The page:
issued by the American Consul in Budapest,
he proceeded to France and then by boat to New York.
Upon arrival on February 9, 1950, he was
temporarily excluded from the United States
and was received at Ellis Island.
After reviewing the evidence, the Attorney General,
ordered the temporary exclusion to be made permanent,
without a hearing,
based upon "information of a confidential nature,
the disclosure of which would be prejudicial to the public interest."
Thus far all attempts to effect Mezei's departure
from Ellis Island to another country have failed.
France and Great Britain refused him permission to land.
The State Department has unsuccessfully negotiated
with Hungary for his re-admission.
Mezei himself applied for entry
to about a dozen Latin-American countries
but all turned him down.
In short, respondent sat on Ellis Island
because this country shut him out
and others were unwilling to take him in.
Opinion of the majority of the Supreme Court:
Courts have long recognized the power to expel or exclude aliens
as a fundamental sovereign power exercised by
the Government's political departments
largely immune from judicial control.
In the exercise of these powers, the Attorney General,
may shut out aliens whose entry would be prejudicial
to the interests of the United States.
And may do so without a hearing,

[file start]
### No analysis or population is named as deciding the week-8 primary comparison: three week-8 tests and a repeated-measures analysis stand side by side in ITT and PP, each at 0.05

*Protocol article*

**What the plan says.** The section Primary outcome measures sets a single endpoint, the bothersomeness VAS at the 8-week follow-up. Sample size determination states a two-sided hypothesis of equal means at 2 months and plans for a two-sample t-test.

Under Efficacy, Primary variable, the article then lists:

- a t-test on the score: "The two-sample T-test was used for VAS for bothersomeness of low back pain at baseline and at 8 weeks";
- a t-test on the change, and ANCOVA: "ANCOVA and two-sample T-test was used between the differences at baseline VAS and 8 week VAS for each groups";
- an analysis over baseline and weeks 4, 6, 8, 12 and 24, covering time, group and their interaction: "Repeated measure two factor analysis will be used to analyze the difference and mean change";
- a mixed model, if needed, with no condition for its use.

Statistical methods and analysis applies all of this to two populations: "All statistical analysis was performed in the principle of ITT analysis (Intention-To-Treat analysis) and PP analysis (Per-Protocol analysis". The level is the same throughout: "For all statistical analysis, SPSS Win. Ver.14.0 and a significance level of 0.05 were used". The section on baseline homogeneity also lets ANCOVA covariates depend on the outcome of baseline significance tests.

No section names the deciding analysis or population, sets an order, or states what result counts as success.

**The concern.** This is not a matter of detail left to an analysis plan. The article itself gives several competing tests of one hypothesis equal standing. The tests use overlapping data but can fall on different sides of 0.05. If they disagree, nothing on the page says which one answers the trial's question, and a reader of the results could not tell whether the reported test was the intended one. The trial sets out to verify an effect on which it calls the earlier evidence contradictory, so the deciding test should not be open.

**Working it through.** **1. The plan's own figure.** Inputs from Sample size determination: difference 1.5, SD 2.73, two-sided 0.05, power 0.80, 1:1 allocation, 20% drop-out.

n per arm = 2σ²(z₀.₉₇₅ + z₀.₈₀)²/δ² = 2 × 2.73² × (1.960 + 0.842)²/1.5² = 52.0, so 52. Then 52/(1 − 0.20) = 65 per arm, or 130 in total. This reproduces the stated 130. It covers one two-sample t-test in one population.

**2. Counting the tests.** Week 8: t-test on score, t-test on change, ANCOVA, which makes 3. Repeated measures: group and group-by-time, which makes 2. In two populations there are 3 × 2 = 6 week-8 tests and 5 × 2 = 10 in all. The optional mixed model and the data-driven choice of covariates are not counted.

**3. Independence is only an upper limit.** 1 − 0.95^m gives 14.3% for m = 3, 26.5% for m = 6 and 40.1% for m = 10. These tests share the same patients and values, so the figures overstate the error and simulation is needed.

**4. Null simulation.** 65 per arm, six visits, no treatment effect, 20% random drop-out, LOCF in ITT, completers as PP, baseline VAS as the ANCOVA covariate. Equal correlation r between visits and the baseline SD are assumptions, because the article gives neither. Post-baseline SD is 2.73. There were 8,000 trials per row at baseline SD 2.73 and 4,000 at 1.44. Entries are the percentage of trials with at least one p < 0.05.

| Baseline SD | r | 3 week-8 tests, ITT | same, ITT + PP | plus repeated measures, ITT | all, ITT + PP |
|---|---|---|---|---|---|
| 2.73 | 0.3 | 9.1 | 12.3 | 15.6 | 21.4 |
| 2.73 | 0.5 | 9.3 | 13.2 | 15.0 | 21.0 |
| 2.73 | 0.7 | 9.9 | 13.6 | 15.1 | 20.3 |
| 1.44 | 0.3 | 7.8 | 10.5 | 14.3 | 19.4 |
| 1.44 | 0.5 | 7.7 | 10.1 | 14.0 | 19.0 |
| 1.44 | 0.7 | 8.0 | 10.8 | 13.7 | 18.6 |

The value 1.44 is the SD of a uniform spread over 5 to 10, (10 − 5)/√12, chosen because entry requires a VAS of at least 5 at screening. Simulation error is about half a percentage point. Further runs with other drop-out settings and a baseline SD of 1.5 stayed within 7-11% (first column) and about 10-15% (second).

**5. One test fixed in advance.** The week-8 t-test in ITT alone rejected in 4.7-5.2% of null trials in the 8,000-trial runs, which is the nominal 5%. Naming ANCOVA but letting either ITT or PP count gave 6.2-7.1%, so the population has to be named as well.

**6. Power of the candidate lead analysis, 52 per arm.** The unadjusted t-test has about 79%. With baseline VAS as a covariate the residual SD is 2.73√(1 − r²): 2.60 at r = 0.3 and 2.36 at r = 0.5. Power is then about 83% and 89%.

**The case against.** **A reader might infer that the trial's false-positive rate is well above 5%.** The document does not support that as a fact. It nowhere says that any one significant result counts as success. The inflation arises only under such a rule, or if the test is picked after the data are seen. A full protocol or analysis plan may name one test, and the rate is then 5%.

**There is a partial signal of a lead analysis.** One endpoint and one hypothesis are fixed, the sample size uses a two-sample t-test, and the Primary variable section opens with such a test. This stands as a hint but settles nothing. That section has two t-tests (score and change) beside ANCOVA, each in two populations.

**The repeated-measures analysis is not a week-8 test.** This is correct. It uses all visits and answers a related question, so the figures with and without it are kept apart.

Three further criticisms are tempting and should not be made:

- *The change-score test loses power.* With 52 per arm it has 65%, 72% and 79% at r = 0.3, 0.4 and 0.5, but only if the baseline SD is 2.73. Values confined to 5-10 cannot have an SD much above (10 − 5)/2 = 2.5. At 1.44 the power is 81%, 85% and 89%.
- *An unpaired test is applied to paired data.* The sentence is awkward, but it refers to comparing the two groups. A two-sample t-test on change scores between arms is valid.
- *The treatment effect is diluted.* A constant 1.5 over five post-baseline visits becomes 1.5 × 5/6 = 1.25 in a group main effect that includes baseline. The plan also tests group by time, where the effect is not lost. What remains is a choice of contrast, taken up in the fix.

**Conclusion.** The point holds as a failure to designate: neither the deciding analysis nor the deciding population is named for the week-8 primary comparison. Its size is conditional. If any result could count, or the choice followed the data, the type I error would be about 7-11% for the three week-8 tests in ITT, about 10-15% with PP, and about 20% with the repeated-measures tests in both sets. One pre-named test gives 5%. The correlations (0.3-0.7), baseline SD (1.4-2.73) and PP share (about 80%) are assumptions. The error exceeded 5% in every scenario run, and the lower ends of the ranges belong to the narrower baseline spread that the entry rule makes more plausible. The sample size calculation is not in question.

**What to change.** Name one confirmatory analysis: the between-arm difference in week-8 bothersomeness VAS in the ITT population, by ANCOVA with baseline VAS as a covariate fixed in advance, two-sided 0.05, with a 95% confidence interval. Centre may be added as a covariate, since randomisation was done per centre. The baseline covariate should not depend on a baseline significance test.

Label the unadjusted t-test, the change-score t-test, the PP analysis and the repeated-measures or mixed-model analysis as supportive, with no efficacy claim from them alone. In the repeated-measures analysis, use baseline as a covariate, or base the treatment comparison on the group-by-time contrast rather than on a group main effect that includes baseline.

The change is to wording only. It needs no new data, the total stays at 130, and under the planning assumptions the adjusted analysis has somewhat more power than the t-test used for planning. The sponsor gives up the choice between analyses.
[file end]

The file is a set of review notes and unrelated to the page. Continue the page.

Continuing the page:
when the exclusion is based on confidential information
the disclosure of which may be prejudicial to the public interest.
It is true that aliens who already have passed through our gates
may be expelled only after proceedings
conforming to traditional standards of fairness
encompassed in due process of law.
But an alien on the threshold of initial entry
stands on a different footing:
the procedure authorized by Congress is,
it is due process
as far as an alien denied entry is concerned.
The opinion of the minority of the court, in dissent:
Fortunately it still is startling, in this country,
to find a person held indefinitely in executive custody
without accusation of crime or judicial trial.
In the view of the law, it can be said that this case
Is that of an alien who asks admission to the country.
Concretely, however, it is the case of lawful and law-abiding
Inhabitant of our country for a quarter of a century,
Long ago admitted for permanent residence,
Who seeks to return home.
This man, who seems to have led a life
of unrelieved insignificance, must have been astonished
to find himself suddenly putting
the Government of the United States